These alate queens or princesses to be more precise, are only waiting for the correct weather conditions and then the mating flights will begin. As you can see, colonies produce large numbers each year.
Note the newly emerged callow princesses. These are the winged ants which are pale in colour, and have not yet taken on the darker colouration of the adult ants.
Here we have the opened entrance holes to the niger nest beneath, from which the alates will emerge.
I quickly replaced the slab, as the nigers were attacking me rather more quickly than usual to say the least. I was getting covered in them to quickly for my liking, I was finding them in places you wouldn't want them to go! But then it was my fault for poking my nose into their home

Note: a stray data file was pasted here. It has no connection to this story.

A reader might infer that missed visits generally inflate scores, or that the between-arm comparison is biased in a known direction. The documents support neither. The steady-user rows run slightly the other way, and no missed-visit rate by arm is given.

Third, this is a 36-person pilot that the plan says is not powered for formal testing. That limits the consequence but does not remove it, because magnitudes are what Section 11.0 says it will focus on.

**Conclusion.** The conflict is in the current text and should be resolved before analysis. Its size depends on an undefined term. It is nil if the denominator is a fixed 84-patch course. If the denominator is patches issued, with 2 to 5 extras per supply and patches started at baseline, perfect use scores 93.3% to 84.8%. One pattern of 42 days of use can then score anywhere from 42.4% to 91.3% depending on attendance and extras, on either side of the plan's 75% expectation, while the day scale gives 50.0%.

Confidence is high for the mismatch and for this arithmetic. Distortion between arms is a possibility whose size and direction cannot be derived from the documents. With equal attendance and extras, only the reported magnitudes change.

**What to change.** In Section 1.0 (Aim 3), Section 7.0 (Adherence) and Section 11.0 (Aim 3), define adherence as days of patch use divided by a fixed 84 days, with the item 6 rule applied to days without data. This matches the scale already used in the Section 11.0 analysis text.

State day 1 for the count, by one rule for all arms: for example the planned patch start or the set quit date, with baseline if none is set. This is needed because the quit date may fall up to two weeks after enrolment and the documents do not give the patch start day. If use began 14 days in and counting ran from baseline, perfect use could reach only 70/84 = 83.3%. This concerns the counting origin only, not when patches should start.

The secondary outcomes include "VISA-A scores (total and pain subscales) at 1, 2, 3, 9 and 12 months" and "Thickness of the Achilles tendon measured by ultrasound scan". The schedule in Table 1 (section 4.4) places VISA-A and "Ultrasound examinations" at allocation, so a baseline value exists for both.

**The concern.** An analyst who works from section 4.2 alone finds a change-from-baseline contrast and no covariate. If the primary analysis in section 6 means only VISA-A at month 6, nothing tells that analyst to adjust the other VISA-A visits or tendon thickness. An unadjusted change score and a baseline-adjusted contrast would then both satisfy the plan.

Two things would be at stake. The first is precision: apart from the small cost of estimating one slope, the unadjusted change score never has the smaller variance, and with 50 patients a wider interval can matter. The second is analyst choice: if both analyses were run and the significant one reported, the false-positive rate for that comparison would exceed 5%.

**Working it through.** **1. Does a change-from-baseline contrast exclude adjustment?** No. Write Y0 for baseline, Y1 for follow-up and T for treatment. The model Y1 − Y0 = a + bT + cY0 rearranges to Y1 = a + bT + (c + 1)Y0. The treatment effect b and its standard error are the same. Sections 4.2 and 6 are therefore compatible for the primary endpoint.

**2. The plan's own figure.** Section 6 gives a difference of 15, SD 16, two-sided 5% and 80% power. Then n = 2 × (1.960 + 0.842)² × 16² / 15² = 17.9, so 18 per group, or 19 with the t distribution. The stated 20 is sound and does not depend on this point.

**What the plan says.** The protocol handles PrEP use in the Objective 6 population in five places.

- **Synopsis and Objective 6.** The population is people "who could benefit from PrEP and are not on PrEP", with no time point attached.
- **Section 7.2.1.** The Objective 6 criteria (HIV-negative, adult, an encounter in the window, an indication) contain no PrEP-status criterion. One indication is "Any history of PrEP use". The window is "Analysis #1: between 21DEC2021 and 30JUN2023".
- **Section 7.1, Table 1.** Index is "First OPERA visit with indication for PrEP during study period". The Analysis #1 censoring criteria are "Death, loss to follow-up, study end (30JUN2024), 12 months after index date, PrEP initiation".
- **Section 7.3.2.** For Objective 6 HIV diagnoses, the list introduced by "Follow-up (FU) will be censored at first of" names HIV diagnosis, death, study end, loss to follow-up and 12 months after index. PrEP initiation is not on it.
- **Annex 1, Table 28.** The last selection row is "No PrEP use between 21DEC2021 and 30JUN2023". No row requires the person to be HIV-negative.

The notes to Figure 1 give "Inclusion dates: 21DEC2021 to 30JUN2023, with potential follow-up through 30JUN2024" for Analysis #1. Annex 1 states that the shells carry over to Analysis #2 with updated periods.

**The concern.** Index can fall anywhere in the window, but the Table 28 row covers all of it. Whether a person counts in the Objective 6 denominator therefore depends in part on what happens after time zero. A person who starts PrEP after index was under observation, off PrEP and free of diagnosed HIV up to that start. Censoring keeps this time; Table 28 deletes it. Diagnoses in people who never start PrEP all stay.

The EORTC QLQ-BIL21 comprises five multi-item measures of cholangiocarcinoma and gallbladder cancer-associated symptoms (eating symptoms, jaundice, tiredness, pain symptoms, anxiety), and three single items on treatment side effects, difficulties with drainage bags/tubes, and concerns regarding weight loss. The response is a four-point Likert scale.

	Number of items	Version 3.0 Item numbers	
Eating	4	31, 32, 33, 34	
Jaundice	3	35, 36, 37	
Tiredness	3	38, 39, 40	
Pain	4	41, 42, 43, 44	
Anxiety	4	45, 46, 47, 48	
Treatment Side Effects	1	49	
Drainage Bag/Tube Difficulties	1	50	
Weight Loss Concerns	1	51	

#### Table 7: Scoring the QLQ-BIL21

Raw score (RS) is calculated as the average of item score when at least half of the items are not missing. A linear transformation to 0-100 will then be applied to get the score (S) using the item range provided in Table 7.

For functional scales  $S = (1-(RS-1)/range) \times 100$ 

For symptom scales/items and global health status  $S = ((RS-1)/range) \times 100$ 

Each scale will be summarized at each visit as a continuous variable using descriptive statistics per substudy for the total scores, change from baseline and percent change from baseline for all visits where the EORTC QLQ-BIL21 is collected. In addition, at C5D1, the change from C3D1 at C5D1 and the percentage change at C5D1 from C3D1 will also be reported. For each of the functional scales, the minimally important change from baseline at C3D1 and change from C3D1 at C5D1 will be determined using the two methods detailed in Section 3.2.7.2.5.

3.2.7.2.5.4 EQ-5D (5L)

Nice pics, I seen a yellow Queen when I got the cocoons from by back garden. I thought it was just a funny looking fly ;D. After seeing them in the pic, I feel a bit silly now that I just passed it off as a fly, and didn't think it could of been a queen.
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Lasius niger callows are normally pale grey to begin with, then they darken to a dull blackish brown in colour. Having said that, it is quite amazing to find that very young alate females (unfertile queens) are born (I.e. eclose from their cocoon) looking a very yellowish orange in colour, and look more like Lasius flavus or Lasius mixtus initially.
Within several hours their colour darkens, and after a day or two these 'yellow' niger princesses become the familiar charcoal blackish brown of the adult of this species. Anyone collecting a very young winged female callow could easily believe that they had caught a L. flavus, except they would have a shock to find that their yellow ant suddenly turned black the following day!